Each school has a slightly different deadline for the Extended Essay. Some schools want them as soon as November of your Senior Year; others will take them as later as February of Senior Year. Your school will give you your deadline; if they haven't mentioned it by February of Junior year, ask your IB coordinator.

Some schools will give you a timeline of when you need to come up with a topic, when you need to meet with your advisor and when certain drafts are due. Not all schools do. Ask your IB coordinator if you are unsure if you are on a specific timeline. Here is my recommended timeline, it is earlier than most schools, but it will save you so much heartache (trust me, I remember):

  • January/February of Junior Year: Come up with your final research topic (or at least top 3). 
  • February of Junior Year: Approach a teacher about being your EE advisor (if he or she says no, keep asking others until you find one - see my notes above on how to pick an EE advisor). 
  • April/May of Junior Year: Submit an outline of your EE and a bibliography of potential research sources (I recommend at least 7-10) to your EE advisor. Meet with your EE advisor to discuss your outline. 
  • Summer between Junior and Senior Year: Complete your first full draft over the summer between Junior and Senior Year! I know, I know no one wants to work during the summer, but trust me this will save you so much stress come the fall when you are busy with college applications and other IB internal assessments for your IB classes. You will want to have this first full draft done because you will want to complete a couple of draft cycles as you likely won’t be able to get everything you want to say into 4000 articulate words the first time. Try to get this first draft into the best possible shape you can, so that you do not have to work on too many revisions during the school year on top of your homework/college applications/work/extracurriculars/etc.  
  • August/September of Senior Year: Turn in your first draft of your EE to your advisor and receive feedback. Work on incorporating their feedback into your essay. If they have a lot of suggestions for improvement, ask if they will read one more draft before the final draft. 
  • September/October of Senior Year: Submit second draft of EE to your advisor (if necessary) and receive their feedback. Work on creating the best possible final draft.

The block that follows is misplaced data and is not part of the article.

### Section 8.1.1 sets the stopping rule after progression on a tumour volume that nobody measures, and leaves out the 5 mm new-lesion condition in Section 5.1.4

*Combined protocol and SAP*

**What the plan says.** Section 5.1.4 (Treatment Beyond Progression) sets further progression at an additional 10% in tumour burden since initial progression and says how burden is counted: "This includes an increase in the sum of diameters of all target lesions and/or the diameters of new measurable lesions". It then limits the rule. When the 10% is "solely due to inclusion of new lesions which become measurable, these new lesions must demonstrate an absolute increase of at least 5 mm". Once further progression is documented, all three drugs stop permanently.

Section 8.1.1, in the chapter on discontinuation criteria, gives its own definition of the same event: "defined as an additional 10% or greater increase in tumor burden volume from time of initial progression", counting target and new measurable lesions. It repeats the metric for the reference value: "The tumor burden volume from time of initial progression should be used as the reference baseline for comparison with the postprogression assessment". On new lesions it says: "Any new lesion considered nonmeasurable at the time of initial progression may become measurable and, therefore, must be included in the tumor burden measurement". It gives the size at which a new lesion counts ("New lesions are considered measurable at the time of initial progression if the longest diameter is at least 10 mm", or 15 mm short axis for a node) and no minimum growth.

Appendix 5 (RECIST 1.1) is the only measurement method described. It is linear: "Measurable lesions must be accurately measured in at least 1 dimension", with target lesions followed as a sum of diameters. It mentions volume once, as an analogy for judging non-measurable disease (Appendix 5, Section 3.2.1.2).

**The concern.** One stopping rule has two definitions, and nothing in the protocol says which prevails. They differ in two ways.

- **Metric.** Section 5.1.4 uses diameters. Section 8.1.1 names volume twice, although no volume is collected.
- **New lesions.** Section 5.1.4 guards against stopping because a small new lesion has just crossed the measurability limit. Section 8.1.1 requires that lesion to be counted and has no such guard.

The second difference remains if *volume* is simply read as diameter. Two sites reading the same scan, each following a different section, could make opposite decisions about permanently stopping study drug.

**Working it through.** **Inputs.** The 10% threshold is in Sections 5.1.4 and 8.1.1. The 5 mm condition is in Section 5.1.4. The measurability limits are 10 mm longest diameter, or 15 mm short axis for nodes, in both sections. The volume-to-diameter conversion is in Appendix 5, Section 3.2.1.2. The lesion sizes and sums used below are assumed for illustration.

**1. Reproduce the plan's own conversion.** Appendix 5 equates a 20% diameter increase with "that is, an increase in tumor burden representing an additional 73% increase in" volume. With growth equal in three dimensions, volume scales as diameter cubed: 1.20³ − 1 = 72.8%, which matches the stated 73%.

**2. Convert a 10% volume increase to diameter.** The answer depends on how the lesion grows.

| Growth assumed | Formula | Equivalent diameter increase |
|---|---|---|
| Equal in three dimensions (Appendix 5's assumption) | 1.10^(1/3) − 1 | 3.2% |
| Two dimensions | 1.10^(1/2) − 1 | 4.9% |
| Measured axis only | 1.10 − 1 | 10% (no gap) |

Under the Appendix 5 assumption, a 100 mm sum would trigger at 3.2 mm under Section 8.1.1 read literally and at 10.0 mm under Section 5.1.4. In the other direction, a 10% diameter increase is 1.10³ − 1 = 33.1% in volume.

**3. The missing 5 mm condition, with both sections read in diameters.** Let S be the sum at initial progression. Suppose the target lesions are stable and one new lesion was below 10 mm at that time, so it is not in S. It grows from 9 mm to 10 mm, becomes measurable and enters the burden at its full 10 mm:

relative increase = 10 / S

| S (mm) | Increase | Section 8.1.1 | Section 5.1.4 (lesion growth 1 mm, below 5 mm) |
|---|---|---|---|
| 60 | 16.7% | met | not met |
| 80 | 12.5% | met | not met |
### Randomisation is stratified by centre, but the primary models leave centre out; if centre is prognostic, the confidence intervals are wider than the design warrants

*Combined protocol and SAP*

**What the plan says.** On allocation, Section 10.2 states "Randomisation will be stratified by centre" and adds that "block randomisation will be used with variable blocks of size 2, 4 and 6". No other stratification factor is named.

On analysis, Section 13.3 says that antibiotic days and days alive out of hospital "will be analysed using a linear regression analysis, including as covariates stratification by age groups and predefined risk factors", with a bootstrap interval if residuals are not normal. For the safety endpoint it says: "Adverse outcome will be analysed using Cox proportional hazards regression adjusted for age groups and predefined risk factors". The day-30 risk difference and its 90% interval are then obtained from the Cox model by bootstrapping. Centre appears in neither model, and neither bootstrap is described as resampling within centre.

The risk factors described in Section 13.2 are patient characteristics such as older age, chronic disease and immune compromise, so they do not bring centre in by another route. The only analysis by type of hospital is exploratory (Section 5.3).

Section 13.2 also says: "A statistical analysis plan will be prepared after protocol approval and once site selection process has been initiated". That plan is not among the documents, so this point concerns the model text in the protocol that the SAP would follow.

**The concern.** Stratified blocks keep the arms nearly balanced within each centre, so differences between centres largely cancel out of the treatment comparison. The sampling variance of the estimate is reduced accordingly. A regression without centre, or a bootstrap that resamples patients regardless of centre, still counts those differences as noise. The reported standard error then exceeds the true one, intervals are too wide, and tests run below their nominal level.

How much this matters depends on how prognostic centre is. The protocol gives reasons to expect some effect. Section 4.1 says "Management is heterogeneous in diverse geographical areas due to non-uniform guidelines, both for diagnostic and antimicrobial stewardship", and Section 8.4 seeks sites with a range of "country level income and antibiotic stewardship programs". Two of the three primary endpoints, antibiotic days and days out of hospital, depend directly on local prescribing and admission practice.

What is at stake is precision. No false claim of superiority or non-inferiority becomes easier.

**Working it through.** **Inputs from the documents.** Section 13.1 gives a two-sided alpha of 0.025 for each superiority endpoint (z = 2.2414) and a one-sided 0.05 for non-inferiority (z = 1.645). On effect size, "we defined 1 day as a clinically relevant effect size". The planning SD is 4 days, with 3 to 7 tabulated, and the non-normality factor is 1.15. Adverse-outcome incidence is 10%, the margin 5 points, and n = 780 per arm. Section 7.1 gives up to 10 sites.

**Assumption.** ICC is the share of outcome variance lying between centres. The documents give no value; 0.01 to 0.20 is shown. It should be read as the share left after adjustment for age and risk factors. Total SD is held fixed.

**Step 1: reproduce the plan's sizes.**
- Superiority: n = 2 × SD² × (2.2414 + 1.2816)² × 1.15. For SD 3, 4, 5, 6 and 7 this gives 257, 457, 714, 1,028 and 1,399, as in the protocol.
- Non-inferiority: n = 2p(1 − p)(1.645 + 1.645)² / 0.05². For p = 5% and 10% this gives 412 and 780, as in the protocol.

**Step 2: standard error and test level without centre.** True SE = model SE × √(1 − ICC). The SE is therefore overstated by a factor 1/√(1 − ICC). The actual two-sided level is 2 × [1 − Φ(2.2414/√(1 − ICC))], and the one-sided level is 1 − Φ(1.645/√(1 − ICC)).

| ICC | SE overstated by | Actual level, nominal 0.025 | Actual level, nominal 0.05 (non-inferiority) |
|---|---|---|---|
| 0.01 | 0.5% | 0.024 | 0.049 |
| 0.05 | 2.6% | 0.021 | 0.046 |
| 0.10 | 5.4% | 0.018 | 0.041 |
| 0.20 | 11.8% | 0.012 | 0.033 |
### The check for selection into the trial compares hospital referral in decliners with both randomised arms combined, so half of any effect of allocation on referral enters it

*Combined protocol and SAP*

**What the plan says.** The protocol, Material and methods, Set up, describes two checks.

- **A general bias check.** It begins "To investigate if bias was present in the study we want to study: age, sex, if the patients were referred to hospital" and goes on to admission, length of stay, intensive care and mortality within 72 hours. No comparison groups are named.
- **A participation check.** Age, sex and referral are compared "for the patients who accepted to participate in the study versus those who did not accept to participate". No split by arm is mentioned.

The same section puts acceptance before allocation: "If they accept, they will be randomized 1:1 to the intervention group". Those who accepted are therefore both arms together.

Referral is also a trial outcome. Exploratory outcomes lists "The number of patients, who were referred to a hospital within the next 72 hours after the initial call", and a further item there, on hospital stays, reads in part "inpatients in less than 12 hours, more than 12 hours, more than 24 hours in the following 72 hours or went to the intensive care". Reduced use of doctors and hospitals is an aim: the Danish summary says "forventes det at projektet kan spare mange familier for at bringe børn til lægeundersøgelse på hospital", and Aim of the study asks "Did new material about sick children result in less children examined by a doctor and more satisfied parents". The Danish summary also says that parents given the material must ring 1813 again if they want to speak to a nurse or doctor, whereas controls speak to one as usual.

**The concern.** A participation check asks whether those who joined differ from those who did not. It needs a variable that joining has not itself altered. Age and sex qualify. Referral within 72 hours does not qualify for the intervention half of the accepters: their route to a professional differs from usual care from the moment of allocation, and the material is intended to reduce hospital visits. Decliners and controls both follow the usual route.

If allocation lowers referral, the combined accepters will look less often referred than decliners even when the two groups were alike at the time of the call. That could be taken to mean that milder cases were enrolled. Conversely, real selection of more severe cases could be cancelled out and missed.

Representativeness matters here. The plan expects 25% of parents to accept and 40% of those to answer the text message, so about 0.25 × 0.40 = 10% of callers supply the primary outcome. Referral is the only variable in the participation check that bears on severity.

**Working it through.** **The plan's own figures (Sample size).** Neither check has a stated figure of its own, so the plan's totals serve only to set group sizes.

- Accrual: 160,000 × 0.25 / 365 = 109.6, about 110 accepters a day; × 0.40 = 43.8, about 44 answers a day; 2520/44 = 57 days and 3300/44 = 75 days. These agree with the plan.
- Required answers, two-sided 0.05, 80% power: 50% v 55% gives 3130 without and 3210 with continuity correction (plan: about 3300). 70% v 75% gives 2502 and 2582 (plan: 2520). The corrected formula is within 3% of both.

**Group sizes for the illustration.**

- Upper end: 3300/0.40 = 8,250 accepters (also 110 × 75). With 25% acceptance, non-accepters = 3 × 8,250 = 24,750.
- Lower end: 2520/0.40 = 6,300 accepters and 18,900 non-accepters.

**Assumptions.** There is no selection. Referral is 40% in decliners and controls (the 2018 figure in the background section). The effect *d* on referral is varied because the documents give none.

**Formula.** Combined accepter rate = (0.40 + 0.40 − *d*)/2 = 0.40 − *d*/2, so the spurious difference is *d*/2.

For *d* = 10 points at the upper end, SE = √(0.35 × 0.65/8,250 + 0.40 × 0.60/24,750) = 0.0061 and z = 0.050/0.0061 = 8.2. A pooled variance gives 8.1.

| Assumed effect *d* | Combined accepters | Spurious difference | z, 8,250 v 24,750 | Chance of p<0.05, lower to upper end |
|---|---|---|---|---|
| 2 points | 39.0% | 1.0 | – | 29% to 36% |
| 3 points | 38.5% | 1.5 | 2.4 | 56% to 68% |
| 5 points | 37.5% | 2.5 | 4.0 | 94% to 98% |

• November-February of Senior Year: Submit two copies of your final draft to your school to be sent off to IBO. You likely will not get your grade until after you graduate. 

 

The early bird DOES get the worm!

 

How’s the Extended Essay Graded?

Extended essays are marked by external assessors (examiners appointed by the IB) on a scale of 0 to 36. There are "general" and "subject-specific" criteria, at a ratio of 2:1 (24 possible marks for the general criteria and 12 marks for the subject-specific one). The total mark is converted into a grade from A to E, using the below parameters:

Rubric Assessment Points Earned Descriptor Letter
Grade 30 – 36Excellent: A
25 – 29Good: B
17 – 24Satisfactory: C
9 – 16Mediocre: D
0 - 8Elementary: E

Here is the typical breakdown of scores (from 2008):

% Awarded Grade

A

B

C

D

E

Extended Essay

10.59%

16.50%

38.88%

27.62%

6.41%

How Does the Extended Essay Grade Affect Your IB Diploma?

The Extended Essay grade is combined with your TOK (Theory of Knowledge) grade to determine how many points you get towards your IB Diploma. To learn about Theory of Knowledge or how many points you need to receive your IB Diploma, read our other articles on What is the International Baccalaureate (IB) Program? or IB Diploma Requirements. This diagram shows how the two scores are combined to determine how many points you receive for your IB diploma (3 being the most, 0 being the least). 

 


 

So, let’s say you get an A on your EE and a B on TOK, you will get 3 points towards your diploma. Note: this chart is slightly outdated. Prior to the class of 2010, a diploma candidate could receive a failing grade in either the extended essay or theory of knowledge and still be awarded a diploma. However, as of 2014 (for the first examination in May 2015), a student who scores an E on either the extended essay or TOK essay will not be eligible to receive an IB diploma.

 

Sample Extended Essays

In case you want a little more guidance on how to get an A EE. Here are 50 Excellent (grade A) sample extended essays for your reading pleasure:  

 

What’s Next?

Trying to figure out what extracurricular you should do? Learn more about participating in Science Olympiad, starting a club, doing volunteer work, and joining Student Government. 

Studying for the SAT? Check out our complete guide to the SAT. Taking the SAT in the next month? Check out our guide to cramming. 

Not sure where you want to go to college? Check out our guide to finding your target school. Also, figure out your target SAT score or target ACT score.